by Dan Swanson
A few days later, John and Jay Garrick were talking privately.
“I talked to Lana, and she did some investigating in and around Gotham City,” Jay mentioned. “She hasn’t found any evidence of insect mind-control, other than her own.”
“I’m pretty sure she isn’t working on mass human mind-control either, Dad. If I’m right, she’s experimenting with artificial intelligence.”
He looked so unhappy that Jay asked him, “What’s really bothering you, son?” John looked surprised. Before he could respond, Jay continued, “C’mon, John, who knows you better than I do?”
“Dad, I ought to be out looking for her. She’s committing crimes, and I know about it — and I’m supposed to be a super-hero, and super-heroes aren’t supposed to let the bad guys commit crimes.”
Jay became serious. “Unless you think she is really up to something dangerous, I’d like you to continue to keep a low profile until the election — or at least until we get through this current tabloid firestorm. (*) There are a lot of super-heroes in Gotham City. How about just filling Batwing in and letting him handle it?”
[(*) Editor’s note: See DC Universe: The Race, Book 3: Dirty Tricks.]
“C’mon, Dad, Jason couldn’t handle her mental powers!”
Jay was thoughtful. “He’s been trained by the best. I wouldn’t be so sure. Still, who could?”
“Probably Amanda; she could command her star sapphire to protect her mind. Maybe Mina, too, since has her own telepathic powers, but they still didn’t stop Coral from falling under Faust’s spell. (*) But together they’d be stronger.”
[(*) Editor’s note: See Junior JSA: The Junior Injustice Society.]
“Well, ask them to look for her, then, and to come to you for help if they need it. Or, if you think it’s necessary, take action yourself.”
John thought about calling in his friends for quite a while — a few seconds from a normal perspective, but much longer to the super-speedster known as Whiz Kid. Originally, he thought it was a cop-out, but he reluctantly decided to follow his dad’s advice.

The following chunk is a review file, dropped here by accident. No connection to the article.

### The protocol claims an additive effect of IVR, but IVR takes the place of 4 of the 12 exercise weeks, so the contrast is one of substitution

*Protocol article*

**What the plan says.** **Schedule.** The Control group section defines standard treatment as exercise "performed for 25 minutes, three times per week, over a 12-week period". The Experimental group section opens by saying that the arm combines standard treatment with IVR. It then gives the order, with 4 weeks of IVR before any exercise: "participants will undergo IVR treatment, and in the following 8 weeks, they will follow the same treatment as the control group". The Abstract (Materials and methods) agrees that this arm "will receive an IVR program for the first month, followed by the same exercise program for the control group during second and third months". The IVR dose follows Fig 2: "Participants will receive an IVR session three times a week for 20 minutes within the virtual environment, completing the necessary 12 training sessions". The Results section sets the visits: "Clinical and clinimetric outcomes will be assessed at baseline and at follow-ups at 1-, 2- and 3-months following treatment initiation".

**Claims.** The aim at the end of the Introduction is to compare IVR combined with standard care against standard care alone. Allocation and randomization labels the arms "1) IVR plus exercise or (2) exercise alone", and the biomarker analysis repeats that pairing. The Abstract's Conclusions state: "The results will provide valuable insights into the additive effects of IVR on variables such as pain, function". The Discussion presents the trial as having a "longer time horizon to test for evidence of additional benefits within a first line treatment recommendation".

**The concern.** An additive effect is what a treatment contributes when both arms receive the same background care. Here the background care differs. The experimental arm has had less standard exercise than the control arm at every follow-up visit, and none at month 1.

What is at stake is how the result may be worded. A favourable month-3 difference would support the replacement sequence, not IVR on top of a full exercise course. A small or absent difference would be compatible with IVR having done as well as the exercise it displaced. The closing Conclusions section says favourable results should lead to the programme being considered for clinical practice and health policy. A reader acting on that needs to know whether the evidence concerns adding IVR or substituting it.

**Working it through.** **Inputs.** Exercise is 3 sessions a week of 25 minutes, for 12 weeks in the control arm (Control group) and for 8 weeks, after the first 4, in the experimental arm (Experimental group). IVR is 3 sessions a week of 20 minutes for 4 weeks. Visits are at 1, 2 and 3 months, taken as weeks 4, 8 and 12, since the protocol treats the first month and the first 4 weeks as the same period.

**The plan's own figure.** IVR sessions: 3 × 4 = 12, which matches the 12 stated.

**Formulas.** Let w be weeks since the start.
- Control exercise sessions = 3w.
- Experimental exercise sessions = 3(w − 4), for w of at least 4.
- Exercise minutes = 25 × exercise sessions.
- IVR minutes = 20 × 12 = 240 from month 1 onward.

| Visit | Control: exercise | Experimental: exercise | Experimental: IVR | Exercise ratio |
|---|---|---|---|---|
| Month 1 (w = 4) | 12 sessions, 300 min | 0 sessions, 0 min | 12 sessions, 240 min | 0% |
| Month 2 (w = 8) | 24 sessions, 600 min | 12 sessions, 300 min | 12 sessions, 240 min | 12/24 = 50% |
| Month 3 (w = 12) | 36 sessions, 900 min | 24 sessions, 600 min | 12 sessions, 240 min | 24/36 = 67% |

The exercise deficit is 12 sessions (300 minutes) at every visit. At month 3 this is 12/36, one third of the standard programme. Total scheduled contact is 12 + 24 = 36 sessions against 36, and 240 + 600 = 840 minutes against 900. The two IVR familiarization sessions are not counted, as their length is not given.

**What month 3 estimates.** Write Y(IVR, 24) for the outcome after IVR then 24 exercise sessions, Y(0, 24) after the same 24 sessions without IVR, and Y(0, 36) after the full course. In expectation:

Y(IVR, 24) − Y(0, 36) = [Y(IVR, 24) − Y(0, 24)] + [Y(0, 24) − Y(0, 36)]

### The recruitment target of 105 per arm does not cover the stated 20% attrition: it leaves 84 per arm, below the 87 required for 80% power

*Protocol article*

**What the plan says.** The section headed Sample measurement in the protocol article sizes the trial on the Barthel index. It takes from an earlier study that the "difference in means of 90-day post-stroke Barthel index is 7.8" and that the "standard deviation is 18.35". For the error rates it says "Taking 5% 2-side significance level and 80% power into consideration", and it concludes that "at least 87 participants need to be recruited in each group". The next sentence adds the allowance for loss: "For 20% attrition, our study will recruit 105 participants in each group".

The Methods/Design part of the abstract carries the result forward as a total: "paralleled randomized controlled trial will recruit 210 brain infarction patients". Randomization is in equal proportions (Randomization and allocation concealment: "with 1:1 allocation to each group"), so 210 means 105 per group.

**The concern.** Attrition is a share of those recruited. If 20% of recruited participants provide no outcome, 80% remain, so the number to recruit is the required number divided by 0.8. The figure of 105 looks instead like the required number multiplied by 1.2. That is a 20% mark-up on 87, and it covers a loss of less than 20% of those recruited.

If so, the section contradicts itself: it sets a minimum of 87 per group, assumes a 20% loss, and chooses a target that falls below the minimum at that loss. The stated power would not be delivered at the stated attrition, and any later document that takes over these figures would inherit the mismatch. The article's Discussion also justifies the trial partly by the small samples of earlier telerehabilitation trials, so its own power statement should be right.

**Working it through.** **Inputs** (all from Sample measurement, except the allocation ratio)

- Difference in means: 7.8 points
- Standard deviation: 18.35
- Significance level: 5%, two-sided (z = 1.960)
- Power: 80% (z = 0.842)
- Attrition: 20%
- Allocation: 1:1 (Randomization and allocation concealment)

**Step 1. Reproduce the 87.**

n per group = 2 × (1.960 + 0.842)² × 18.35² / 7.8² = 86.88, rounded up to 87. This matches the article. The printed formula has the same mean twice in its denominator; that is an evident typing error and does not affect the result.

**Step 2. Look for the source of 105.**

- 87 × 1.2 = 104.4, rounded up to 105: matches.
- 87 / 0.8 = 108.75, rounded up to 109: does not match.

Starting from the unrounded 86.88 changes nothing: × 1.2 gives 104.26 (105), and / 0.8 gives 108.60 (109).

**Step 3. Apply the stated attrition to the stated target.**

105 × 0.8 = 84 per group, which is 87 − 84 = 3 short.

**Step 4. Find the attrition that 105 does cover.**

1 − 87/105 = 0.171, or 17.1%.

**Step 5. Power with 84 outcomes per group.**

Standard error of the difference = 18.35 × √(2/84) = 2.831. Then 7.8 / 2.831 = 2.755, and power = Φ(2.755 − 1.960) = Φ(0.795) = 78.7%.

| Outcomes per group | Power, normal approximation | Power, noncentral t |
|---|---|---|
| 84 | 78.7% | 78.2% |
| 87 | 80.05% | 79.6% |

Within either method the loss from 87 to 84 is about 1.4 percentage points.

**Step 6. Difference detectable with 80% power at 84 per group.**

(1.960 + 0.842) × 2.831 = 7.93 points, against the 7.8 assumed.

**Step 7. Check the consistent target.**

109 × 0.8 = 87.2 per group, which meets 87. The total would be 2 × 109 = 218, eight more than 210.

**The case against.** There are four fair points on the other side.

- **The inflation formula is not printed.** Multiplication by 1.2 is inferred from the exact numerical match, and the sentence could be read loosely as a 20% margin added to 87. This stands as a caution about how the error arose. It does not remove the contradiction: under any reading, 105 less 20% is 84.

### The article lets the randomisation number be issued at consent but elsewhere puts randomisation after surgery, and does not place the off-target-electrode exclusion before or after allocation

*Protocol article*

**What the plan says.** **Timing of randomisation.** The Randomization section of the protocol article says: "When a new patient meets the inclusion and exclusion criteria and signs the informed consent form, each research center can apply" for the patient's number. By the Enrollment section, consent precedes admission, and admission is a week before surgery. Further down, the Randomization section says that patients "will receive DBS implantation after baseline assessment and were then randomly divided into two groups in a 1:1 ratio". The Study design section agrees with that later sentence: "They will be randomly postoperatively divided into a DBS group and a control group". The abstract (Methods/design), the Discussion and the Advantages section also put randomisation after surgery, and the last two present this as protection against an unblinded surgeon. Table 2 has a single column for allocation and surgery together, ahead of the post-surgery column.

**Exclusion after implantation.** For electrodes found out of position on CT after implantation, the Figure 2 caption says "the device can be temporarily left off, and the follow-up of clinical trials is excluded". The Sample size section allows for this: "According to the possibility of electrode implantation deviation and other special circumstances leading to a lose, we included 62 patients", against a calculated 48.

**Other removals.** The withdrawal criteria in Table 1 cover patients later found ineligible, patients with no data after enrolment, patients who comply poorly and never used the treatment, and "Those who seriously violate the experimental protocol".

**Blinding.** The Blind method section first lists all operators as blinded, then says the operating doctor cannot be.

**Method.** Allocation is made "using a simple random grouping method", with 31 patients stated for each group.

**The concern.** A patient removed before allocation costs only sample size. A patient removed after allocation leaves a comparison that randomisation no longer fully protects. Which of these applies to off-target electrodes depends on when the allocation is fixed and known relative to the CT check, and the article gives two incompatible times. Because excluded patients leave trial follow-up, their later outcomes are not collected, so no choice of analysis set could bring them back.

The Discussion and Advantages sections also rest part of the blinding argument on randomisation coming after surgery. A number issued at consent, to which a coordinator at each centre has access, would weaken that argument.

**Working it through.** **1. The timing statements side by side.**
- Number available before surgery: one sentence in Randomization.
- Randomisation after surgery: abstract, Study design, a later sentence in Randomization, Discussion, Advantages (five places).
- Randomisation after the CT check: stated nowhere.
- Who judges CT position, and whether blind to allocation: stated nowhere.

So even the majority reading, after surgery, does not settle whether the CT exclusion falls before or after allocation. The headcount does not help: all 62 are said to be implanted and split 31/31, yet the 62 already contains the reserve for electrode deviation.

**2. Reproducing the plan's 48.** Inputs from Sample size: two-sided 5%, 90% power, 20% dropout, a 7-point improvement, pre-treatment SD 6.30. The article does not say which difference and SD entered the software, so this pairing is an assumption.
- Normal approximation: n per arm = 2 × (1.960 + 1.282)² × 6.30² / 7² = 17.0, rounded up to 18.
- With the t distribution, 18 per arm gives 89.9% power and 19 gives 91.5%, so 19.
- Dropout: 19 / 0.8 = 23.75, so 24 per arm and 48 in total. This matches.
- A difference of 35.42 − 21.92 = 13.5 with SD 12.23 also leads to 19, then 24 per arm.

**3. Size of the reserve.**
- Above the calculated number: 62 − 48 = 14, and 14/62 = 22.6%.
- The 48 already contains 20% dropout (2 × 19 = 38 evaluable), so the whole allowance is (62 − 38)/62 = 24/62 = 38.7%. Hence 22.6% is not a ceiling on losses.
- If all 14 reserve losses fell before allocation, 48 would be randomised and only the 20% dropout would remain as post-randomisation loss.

But it didn’t pan out; the two young heroines searched for a few days and didn’t find anything. And then the Savant-related thefts stopped, and Coral and Star Sapphire went on to other, more exciting cases.
The unease in the back of John’s mind didn’t lessen when the thefts ended. Eventually it reached the point where he couldn’t stand it any longer. His father had told him to act if he felt it was necessary. He made preparations to make a social call on his one-time girlfriend.
Whiz Kid awoke with a start. The last thing he remembered was speeding toward Gotham City, looking for Henrietta King. How had he gotten into bed? Had the whole thing been a dream? But something was wrong.
“Wha–?! This isn’t my bedroom! What’s going on here?” With those words he leaped out of bed and, vibrating furiously, ran through the wall of the room to see what he could find out.
Well, actually, he tried to do so. His vibrations didn’t work, and he slammed into the solid wall at top speed and slumped to the floor, stunned by the impact. It took him a few seconds to recover, which was almost as stunning — if he had really run into a wall at super-speed, he would have expected more damage, both to himself and the wall. Something was definitely not right here.
He realized that he ought to have broken his shoulder, at least. He flexed his shoulder, and the pain was almost gone. Then he stopped moving, once more stunned beyond words. His hand was not really his. He had a jagged white scar on the knuckles of his left hand, and the scar was gone. He also realized he wasn’t wearing his own clothes. When he realized who had to be behind this, he heaved a sigh of relief.
“Henrietta, I don’t know what you’re up to, but I know it’s you. Put me back in my own body now!” he yelled.